state to make people better off. >> that shows the same pattern, total good news. the rate for children got from a little over 19% to 16% when you count those, one in five to one in six. the children are still poorest when you count those programs, reason for that benefit from tax system, what they pay and low in coworkers plus other things census has to do to make it accura accurate. two things to outline, totally agree with i think what robert is saying, a huge success of public policy that the earned income tax credit and nutrition
assistance enable low income mother it work and stabilize better than with a loan. a couple of kids working fulltime, it is a dream for most single moms to be able to work full time. you have to be able to pay for child care to do that, enormous expense, typically the same as housing. we have public programs to support child care but they only get to about one in six with eligible kids. increasingly low wage work has problems being able to work full time. the system helps a lot but remain gaps to fix it entirely. >> poverty in the united states is our discussion. olivia golden with the center for law and social policy. robert rec ter with the heritage foundation. both on the program before. ready for calls. jesse in must keegan, michigan.
go ahead. >> i retired 1979, making $9.95 an hour. back in 1979. people making $10, $11. these things, it's not true at all. trying to live on $6, $700 a month. you ask them -- going down. >> jesse, we had a lot of same comments when numbers first came out and we were talking about them. robert, the concern people don't believe numbers.
they are not seeing poverty going down. >> people in hardship among low skilled labors wages have been flat for about 40 years. that's a real problem. when you look at this broad population saying 40 million people are poor, we also have data on what people are like. the typical household among the census identifying as poor has cable tv, has air conditioning, has a computer, has internet, automobile, cell phone. if you ask them were you hungry at any point during the year, 96% of these poor parents will say their chirp were not hungry during the year. that's all government data. so it doesn't mean that these families are walking on easy street. they are struggling but
struggling to pay tv bill and air conditioning and computer bill and internet bill and keep their car running. different from the normal image and that's important. if we were to back up to the larger issue, what we have seen since the beginning of the war on poverty is the decline in americans ability -- ability of low income americans to support themselves above poverty threshold without relying on welfare. since that was lyndon johnson's plan, we've had 50 years on that. >> i'll let you respond. income in the united states part of this report released last week put it out there. household income, $56,000, 516, an increase of 5.2%.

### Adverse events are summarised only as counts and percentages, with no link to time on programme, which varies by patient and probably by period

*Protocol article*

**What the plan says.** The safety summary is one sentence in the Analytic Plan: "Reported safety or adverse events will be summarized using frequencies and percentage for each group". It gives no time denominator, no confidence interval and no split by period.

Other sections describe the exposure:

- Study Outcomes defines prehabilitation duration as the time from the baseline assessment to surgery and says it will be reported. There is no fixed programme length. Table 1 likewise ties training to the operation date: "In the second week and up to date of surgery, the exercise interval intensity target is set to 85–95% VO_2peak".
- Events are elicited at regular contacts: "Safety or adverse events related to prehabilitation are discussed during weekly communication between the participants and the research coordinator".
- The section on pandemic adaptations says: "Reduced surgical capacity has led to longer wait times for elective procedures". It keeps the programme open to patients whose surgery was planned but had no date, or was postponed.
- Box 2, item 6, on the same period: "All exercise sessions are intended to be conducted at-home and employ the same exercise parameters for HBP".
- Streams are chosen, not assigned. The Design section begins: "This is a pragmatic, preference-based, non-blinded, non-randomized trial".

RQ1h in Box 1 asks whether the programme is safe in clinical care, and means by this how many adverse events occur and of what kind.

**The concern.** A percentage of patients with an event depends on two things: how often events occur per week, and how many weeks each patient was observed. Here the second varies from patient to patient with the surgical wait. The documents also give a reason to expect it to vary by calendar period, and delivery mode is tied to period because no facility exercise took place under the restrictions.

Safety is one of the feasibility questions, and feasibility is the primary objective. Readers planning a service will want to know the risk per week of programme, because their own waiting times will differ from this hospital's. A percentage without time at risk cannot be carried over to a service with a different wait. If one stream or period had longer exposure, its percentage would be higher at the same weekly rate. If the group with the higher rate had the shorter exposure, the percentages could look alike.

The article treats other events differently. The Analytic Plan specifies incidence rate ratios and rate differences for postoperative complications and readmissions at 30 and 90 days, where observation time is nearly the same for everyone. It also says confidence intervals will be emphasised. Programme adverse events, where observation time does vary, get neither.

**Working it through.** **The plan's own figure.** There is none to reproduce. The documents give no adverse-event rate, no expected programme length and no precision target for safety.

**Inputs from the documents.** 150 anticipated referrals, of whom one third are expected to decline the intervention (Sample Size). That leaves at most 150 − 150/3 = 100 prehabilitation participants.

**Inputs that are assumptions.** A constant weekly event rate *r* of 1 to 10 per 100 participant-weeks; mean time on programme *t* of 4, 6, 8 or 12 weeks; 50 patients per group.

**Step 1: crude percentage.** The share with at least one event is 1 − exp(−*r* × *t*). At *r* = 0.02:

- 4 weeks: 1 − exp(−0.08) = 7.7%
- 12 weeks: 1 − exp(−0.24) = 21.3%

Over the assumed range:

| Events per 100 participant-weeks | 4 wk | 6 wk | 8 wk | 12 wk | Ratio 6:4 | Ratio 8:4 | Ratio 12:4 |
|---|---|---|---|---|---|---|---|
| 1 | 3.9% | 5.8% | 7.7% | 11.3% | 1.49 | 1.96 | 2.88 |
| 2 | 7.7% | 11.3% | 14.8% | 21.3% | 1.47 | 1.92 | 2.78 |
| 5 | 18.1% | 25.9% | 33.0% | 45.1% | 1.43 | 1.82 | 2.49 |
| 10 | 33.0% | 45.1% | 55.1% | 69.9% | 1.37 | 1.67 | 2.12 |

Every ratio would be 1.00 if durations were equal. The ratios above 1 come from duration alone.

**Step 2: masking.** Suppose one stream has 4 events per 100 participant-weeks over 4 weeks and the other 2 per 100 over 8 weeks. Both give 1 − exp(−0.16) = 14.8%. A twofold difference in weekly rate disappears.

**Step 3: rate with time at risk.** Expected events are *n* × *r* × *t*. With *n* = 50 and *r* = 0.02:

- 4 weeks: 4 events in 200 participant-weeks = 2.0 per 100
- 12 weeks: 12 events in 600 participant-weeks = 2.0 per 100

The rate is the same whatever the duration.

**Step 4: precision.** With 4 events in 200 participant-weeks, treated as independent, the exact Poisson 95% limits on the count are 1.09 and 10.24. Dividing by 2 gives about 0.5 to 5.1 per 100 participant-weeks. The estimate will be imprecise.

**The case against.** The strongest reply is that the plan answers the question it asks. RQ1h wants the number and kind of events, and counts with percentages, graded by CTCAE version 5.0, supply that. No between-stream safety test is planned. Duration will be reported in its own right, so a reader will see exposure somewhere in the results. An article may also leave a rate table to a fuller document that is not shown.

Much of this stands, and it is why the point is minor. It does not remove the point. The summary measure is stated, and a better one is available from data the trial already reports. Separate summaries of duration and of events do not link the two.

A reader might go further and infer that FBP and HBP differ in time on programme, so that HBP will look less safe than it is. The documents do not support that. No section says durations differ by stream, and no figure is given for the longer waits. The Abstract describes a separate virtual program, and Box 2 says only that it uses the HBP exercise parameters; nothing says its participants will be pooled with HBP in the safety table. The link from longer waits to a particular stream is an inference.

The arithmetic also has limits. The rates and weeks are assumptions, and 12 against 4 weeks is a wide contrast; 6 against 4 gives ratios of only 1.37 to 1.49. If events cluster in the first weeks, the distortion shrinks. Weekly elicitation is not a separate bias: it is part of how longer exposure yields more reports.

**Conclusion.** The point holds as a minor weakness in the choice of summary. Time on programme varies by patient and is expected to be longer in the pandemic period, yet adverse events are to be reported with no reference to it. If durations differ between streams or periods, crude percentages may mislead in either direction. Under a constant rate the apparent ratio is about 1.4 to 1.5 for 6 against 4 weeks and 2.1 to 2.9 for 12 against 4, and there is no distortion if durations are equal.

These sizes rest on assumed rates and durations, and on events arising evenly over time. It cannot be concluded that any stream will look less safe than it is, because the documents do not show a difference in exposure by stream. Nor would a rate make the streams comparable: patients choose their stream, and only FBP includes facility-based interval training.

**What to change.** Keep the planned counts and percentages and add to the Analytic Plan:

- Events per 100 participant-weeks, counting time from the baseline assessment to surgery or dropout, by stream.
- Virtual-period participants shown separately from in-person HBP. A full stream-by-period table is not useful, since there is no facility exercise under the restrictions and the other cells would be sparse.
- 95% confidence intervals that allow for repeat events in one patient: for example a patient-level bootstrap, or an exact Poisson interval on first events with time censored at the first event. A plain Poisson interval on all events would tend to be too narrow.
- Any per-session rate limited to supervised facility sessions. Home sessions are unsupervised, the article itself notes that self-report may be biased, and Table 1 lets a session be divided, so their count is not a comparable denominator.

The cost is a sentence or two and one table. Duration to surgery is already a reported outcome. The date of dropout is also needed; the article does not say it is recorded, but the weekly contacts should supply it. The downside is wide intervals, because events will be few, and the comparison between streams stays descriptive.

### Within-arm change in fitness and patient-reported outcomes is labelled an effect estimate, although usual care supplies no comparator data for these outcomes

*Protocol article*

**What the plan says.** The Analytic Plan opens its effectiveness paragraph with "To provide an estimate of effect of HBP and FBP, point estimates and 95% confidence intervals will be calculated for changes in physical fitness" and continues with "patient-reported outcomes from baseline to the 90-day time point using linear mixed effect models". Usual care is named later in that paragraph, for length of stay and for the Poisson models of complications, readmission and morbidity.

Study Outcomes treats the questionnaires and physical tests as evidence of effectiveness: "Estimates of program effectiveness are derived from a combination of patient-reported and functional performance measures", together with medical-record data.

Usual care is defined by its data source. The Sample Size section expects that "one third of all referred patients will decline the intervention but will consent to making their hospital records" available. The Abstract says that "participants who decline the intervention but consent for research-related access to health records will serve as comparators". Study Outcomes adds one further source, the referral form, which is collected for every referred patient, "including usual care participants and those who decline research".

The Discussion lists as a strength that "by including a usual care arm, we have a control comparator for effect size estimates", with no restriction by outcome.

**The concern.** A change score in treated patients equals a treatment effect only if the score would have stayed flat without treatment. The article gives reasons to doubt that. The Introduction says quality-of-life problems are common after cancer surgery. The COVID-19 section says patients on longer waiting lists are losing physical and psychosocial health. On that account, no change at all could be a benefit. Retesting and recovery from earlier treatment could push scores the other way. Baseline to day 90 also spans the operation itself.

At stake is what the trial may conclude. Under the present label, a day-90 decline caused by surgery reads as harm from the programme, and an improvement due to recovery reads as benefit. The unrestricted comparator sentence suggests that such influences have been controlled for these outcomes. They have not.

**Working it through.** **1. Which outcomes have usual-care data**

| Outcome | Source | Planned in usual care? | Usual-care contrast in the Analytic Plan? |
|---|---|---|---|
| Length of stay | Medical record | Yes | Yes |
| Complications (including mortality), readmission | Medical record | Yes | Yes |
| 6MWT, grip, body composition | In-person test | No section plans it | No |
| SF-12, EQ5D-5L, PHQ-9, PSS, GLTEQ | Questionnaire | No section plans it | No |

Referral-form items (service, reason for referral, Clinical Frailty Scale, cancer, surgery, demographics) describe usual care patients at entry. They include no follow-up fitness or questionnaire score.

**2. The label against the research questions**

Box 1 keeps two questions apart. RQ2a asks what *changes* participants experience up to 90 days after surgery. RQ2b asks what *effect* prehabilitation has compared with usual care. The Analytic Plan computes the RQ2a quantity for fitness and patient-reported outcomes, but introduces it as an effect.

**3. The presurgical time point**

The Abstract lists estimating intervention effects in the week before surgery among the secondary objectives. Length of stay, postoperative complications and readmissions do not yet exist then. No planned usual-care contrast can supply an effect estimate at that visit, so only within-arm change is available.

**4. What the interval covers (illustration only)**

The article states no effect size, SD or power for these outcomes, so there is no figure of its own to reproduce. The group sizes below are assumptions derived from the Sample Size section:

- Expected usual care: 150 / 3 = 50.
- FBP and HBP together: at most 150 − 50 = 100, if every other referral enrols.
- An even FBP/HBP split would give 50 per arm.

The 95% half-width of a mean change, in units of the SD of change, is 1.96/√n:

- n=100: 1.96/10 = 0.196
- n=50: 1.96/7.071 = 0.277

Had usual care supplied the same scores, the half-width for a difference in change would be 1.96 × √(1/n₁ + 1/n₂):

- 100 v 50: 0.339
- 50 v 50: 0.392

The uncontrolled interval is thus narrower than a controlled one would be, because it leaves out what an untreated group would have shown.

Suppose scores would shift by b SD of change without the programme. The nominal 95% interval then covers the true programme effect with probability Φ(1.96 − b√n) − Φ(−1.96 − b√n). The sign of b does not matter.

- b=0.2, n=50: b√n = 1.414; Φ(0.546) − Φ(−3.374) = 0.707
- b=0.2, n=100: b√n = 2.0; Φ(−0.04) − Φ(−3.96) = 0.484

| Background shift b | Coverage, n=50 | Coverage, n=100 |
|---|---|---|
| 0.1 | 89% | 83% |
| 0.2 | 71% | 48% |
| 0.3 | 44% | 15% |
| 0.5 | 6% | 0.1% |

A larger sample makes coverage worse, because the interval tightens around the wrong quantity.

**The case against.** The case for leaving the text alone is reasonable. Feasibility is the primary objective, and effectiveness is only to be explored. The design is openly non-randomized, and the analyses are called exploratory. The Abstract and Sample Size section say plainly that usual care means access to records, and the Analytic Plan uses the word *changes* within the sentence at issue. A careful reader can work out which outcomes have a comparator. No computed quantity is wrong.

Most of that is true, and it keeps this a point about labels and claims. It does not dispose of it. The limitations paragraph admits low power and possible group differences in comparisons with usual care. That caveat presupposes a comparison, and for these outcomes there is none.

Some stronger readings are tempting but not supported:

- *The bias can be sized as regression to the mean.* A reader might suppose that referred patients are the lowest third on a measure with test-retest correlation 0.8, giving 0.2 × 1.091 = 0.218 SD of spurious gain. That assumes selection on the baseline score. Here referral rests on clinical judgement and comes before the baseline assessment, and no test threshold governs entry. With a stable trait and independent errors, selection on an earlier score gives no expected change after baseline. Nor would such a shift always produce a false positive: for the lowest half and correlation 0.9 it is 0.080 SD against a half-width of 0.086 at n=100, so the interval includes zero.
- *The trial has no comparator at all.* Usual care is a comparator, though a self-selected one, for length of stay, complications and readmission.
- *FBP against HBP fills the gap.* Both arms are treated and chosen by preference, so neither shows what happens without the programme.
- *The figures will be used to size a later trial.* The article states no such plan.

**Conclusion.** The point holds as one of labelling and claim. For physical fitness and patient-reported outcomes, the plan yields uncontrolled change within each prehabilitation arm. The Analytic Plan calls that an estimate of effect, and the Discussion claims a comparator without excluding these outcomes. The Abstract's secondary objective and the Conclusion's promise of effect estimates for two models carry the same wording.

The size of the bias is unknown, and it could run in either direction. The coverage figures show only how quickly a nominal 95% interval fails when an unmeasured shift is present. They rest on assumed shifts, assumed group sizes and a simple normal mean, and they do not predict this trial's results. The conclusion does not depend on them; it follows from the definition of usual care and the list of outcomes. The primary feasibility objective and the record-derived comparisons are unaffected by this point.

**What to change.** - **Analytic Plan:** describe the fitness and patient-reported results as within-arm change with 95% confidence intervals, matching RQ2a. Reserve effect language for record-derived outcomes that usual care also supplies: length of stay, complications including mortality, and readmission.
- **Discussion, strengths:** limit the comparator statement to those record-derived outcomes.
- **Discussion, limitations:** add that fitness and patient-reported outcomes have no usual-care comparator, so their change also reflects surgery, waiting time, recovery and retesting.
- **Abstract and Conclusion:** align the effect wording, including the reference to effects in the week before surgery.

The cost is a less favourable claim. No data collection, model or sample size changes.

first annual increase in household income since 2007. maryland and district of columbia had highest median household incomes. mississippi with median household income 40,593 a year had the lowest. do you want to respond? >> i just want to say to jesse, more people have been reached by economy last year. that's what the good news is. the second thing, which you're highlighting and absolutely true is there's a long way to go. i think your point about wages staying low is particularly important. some local communities and states passing minimum wage increases that needs to happen at the federal level. in addition to wages as i mentioned earlier a big problem for families and individuals is scheduling. for example, people getting eight hours this week, 15 hours next week wanting to work full time, wanting to put together
low wage jobs but not getting enough security about their hours to do it. those are big issues to address. lots more to say about the kind of damage that poverty and low income do. i expect you see that in daily life. we know a lot from research about consequences particularly from children growing up in families where food is constantly scares and stressed out. where housing overwhelmingly expensive, low income moving, doubled up, evicted, sometimes homeless. adults in the family under stress juggling work and caring for kids. there's been improvement, a lot farther to go. >> let's head to the line for those making over $100,000 a year. miner in salt lake city utah. good morning. >> good morning. it's only taken me 20 years to
speak on c-span's morning show. >> thanks for calling. go ahead. you've got your time now. i want to comment that raps -- that the reason poverty level was below in 2015 is because it could have taken eight years of the obama administration to accomplish it. >> i agree with that. extremely lackluster performance where poverty going up during that period when we were supposed to be in an economic recovery. so if you look over that eight-year period, this is really the only news we've seen. it's a very dismal period. again we actually have.